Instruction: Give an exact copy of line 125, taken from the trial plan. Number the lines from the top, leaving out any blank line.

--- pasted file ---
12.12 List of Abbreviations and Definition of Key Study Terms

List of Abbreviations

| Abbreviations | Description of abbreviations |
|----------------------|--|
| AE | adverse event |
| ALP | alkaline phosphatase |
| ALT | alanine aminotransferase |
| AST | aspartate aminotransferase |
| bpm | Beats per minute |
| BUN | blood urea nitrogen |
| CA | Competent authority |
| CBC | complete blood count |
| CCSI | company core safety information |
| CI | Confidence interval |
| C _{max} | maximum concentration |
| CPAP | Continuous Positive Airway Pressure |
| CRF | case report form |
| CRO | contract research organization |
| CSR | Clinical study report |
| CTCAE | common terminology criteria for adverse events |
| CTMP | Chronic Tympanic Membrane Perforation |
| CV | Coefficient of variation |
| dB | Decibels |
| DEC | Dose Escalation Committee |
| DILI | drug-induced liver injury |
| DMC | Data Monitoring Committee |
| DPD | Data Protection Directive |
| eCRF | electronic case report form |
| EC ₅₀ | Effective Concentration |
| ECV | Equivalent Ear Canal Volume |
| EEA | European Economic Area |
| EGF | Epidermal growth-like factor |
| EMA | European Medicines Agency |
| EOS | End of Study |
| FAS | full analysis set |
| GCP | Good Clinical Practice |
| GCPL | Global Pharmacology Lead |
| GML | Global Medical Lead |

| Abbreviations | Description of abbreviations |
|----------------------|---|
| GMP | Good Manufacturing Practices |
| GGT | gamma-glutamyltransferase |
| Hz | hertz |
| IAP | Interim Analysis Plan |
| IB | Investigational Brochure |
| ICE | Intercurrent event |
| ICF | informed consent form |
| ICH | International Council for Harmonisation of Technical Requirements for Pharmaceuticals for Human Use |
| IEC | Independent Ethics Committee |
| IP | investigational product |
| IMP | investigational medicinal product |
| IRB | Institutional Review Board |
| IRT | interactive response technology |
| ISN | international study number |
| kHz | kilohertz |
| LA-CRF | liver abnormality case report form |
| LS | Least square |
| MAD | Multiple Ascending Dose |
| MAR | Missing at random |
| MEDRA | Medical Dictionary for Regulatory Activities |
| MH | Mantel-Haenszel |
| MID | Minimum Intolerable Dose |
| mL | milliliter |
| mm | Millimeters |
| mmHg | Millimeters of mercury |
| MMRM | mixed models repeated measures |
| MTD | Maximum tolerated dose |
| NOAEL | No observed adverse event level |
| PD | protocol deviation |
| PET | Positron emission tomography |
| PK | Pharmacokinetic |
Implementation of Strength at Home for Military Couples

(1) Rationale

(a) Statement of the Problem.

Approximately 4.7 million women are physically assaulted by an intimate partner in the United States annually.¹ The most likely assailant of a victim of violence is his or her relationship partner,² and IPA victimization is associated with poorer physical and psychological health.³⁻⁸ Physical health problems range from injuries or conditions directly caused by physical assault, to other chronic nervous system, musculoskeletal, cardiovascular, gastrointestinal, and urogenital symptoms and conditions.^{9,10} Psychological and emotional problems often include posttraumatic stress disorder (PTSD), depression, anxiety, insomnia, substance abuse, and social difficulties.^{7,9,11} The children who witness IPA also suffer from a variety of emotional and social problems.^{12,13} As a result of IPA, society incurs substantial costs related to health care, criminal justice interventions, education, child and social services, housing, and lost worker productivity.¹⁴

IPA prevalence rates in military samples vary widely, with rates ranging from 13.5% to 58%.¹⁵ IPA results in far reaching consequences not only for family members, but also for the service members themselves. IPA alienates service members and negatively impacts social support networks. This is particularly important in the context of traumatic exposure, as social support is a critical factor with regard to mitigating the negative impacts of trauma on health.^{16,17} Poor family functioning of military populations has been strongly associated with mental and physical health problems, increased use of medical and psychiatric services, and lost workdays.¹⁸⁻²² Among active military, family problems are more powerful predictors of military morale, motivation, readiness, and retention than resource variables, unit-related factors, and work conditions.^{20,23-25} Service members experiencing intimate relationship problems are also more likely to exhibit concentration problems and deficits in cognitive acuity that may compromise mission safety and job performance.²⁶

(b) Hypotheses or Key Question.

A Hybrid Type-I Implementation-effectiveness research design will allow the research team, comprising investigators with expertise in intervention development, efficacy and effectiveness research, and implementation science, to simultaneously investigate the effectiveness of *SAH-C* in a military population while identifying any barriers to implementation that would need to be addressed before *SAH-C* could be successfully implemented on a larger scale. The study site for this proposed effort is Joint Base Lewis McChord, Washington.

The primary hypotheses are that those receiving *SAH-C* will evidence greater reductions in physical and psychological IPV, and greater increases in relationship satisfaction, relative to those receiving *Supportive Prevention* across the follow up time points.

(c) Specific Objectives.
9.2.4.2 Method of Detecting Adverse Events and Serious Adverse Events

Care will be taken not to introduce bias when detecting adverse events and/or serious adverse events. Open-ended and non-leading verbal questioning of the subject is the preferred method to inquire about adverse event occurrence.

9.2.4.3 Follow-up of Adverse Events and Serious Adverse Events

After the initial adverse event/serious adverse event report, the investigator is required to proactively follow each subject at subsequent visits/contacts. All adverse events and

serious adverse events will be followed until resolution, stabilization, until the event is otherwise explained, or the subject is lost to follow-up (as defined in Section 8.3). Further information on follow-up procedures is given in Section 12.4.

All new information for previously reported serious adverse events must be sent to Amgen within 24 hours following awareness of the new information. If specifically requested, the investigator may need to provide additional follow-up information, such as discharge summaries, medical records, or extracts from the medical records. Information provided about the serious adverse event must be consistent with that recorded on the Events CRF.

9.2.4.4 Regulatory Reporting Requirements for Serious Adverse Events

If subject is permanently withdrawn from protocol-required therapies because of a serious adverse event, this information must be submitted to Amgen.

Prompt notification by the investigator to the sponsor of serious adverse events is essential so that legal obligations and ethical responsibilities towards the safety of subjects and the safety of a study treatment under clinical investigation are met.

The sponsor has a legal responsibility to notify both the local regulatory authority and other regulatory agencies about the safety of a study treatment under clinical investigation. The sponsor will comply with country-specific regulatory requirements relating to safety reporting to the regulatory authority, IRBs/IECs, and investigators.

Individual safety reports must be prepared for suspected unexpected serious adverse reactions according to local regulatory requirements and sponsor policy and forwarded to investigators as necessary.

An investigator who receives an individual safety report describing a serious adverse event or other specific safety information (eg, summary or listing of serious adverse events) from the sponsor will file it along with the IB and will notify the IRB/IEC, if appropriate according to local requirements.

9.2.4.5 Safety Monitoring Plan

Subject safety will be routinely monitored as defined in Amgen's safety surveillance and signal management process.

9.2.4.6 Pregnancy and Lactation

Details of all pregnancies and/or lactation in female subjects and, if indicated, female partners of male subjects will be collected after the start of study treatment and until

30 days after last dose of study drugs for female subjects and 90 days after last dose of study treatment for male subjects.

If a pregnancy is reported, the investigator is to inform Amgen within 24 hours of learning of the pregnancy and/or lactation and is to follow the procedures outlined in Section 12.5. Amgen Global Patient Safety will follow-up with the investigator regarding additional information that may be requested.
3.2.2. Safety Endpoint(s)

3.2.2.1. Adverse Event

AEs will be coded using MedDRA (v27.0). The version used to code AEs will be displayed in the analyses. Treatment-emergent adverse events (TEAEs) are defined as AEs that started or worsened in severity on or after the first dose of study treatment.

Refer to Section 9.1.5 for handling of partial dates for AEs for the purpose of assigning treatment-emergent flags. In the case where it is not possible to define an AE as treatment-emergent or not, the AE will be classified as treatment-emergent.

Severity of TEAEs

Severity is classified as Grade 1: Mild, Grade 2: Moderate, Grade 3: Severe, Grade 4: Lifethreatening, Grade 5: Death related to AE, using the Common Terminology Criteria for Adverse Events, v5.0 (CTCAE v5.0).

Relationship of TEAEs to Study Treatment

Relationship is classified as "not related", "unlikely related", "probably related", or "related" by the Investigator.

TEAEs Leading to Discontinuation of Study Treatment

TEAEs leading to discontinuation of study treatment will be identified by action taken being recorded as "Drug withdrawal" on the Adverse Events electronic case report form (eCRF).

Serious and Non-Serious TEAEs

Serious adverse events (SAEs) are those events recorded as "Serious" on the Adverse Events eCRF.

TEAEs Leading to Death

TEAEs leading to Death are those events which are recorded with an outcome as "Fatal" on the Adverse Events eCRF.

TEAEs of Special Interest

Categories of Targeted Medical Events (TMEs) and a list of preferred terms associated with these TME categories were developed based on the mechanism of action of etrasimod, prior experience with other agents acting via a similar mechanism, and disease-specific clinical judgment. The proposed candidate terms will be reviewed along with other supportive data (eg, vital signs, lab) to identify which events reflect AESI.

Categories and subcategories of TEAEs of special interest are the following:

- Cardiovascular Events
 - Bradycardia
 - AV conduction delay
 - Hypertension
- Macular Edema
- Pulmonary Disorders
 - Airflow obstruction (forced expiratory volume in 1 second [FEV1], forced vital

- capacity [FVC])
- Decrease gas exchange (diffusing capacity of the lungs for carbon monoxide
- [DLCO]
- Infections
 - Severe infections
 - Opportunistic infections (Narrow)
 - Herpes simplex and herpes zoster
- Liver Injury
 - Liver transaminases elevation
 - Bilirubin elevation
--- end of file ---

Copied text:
- [DLCO]